StateDept Tweet your ?'s about #SecClinton's travel to #China to @StateDept. Assistant Secretary Kurt Campbell will answer soon.

I immediately noticed the interesting use of the question mark and the apostrophe to signify the word 'questions' and the embedded hashtags for Secretary Clinton and China.

What drew my attention even more was the direct and powerful relationship being established between the State Department and those using Twitter to learn more about US foreign affairs.

Such engagement and openness should be applauded.

Isn't it time Australian government leaders and officials began engaging more openly with citizens through Twitter?

Grammatical Rules Become Tyrannical

For a long time, I have thought that prescriptivism is more about social control than about correct grammar. Of course, if you use correct grammar, you are more likely to be understood. However, I have seen too many people using their knowledge as a social weapon. Endlessly trying to correct other people's language can be irritating or worse.

In government, we should try to use language that is easily understood and socially appropriate. To follow labyrinthine rules (some of which may be of dubious provenance) is almost always a waste of time.

It is refreshing to read about grammar without the prescriptivists constantly demanding corrections.


Federal Government Responds to Engage:
Gov. 2.0 Report
Overall, the Federal Government has responded positively to the Engage report, which covers everything from public servants' use of online social networks to security and IP issues. The report challenges 'old style' public service attitudes and calls for 'a more consultative, participatory and transparent government'.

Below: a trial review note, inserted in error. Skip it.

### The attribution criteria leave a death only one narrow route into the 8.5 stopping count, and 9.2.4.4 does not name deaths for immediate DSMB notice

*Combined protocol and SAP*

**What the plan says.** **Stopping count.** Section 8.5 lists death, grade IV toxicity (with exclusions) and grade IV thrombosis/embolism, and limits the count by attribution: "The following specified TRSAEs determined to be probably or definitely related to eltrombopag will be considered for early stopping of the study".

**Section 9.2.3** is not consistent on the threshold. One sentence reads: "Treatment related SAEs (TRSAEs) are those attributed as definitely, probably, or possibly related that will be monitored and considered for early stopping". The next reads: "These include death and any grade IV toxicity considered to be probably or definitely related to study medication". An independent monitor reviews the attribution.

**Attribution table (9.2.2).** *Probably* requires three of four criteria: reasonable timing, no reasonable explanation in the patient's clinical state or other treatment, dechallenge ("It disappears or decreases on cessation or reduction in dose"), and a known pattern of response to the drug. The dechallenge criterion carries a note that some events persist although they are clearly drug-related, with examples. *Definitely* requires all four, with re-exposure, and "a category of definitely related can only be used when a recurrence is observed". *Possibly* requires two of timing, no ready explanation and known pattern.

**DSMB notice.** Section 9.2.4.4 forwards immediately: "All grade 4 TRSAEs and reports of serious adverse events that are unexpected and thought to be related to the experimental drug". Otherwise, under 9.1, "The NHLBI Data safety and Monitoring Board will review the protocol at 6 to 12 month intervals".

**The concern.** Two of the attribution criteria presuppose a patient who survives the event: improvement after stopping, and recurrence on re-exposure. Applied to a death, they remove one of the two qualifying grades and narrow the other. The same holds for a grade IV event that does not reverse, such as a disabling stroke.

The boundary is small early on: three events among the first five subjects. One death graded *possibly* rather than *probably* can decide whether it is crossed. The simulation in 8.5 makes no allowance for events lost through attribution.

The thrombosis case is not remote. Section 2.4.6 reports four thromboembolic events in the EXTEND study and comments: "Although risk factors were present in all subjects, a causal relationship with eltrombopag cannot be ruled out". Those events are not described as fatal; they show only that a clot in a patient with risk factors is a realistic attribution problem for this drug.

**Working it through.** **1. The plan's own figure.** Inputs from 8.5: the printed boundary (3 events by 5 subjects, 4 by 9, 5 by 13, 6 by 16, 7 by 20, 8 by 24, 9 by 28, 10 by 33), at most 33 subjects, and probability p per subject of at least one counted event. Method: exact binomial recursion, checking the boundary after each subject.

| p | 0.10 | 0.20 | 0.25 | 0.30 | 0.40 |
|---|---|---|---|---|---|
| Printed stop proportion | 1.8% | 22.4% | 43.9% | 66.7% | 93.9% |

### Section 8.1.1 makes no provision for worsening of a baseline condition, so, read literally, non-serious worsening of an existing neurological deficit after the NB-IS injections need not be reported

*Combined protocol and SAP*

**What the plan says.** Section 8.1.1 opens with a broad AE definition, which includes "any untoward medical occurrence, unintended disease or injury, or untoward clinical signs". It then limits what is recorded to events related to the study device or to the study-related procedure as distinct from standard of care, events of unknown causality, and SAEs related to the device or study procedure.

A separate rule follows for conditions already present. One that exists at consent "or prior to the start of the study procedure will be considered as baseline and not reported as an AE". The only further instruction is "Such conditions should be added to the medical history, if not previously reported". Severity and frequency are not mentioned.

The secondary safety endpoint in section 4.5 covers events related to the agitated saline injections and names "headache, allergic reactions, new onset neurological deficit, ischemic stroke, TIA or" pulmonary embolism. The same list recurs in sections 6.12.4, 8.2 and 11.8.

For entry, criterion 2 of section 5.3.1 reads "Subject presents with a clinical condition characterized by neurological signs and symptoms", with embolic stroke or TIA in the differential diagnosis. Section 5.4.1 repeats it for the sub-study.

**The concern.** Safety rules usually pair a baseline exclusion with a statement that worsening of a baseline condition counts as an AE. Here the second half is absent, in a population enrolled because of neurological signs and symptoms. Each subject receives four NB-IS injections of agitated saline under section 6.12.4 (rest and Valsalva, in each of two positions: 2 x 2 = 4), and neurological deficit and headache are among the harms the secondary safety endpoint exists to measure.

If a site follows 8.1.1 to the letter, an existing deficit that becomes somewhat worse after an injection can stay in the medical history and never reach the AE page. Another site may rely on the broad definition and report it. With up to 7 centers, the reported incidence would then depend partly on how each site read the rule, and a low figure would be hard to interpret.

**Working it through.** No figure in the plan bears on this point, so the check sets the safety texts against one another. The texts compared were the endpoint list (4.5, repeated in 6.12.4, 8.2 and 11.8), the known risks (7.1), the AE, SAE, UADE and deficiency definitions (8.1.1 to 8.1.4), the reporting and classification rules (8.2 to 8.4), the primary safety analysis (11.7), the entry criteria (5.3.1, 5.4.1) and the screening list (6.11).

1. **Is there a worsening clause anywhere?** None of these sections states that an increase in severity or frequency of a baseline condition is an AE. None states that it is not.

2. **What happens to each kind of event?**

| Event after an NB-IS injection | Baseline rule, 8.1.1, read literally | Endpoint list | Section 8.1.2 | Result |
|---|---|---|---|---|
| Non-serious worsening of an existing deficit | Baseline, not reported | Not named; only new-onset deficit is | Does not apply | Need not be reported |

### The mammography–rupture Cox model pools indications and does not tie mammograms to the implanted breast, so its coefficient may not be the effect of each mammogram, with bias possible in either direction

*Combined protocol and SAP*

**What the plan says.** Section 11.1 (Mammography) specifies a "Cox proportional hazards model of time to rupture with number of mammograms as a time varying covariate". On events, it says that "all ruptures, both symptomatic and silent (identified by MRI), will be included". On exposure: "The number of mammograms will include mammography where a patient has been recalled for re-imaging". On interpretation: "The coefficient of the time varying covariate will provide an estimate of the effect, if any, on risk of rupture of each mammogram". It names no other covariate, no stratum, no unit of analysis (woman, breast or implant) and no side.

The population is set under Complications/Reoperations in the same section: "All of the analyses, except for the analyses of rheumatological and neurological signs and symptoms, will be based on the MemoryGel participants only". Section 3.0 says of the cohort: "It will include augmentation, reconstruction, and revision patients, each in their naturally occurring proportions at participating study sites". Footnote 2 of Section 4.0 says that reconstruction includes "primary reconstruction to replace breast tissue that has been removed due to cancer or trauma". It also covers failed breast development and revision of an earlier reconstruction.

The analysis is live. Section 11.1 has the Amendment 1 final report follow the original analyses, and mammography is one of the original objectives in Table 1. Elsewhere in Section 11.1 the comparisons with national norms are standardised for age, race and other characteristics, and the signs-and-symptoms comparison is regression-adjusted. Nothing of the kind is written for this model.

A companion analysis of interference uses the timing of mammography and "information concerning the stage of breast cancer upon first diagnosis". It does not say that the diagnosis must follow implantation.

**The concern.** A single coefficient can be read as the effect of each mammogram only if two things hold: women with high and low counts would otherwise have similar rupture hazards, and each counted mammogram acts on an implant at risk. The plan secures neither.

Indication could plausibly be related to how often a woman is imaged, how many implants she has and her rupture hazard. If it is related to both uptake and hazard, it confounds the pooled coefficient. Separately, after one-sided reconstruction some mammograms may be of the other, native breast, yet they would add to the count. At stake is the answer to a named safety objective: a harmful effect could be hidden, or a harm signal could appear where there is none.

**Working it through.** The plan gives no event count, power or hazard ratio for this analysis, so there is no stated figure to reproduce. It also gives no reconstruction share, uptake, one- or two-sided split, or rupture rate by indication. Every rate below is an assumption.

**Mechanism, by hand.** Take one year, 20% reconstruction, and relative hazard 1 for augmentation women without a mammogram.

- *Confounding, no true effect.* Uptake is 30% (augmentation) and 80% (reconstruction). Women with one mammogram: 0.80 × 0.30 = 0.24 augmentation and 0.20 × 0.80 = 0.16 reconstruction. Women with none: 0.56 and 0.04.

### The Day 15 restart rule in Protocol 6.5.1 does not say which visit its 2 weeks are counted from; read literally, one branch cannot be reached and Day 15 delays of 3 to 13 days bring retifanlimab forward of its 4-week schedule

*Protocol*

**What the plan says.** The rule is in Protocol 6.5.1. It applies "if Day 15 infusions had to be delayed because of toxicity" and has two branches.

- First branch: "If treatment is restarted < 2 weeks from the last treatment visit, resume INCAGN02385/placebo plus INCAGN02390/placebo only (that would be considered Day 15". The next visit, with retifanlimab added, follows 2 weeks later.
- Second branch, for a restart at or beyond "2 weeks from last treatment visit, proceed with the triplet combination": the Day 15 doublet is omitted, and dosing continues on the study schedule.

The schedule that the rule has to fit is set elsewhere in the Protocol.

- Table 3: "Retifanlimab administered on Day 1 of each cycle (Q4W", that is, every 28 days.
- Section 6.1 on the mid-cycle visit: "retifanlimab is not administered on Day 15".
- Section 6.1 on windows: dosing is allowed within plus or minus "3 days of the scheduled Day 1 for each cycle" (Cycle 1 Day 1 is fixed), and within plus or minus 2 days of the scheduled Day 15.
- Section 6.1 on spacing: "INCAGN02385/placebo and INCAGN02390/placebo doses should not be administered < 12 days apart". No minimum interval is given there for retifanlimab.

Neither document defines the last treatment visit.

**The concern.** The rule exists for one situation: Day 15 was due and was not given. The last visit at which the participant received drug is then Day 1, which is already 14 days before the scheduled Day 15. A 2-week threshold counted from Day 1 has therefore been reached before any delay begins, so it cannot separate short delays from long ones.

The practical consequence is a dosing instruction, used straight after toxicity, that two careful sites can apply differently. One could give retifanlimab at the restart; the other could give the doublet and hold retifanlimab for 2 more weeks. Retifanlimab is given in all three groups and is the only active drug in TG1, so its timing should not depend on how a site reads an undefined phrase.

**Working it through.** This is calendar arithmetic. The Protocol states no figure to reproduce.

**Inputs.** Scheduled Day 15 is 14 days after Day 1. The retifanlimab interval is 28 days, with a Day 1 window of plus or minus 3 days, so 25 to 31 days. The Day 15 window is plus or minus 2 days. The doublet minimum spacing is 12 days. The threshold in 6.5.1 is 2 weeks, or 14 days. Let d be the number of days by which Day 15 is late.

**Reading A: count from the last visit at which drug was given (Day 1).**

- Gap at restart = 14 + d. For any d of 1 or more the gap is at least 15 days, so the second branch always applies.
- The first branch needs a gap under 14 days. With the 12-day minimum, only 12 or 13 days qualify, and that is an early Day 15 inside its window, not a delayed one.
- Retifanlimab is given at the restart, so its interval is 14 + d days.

There are big challenges in Gov. 2.0 and big gains to be made.


Archivist of the US on Twitter Archive Acquisition

Archivist of the United States, David S. Ferriero, has written about the acquisition of Twitter's digital archive. He examines, with a wonderful archival mind, the donation from the perspective of an archival institution. The research opportunities should be fascinating.

Plain Language Supported by the US Government
As the powerful surge for open government rises, public sector workers must keep their writing simple and readable. Of course, that is not as easy as it sounds. There is a counteracting demand to be precise. See the US government site on Plain Language.

Open Government Meets Intellectual Property

Open Government is now a world-wide phenomenon. From Moscow to Ottawa, people are exploring and, to some extent, acting on the principles of Gov 2.0. Ideas about open data, open sources and open communication are driving change in the way government understands its role.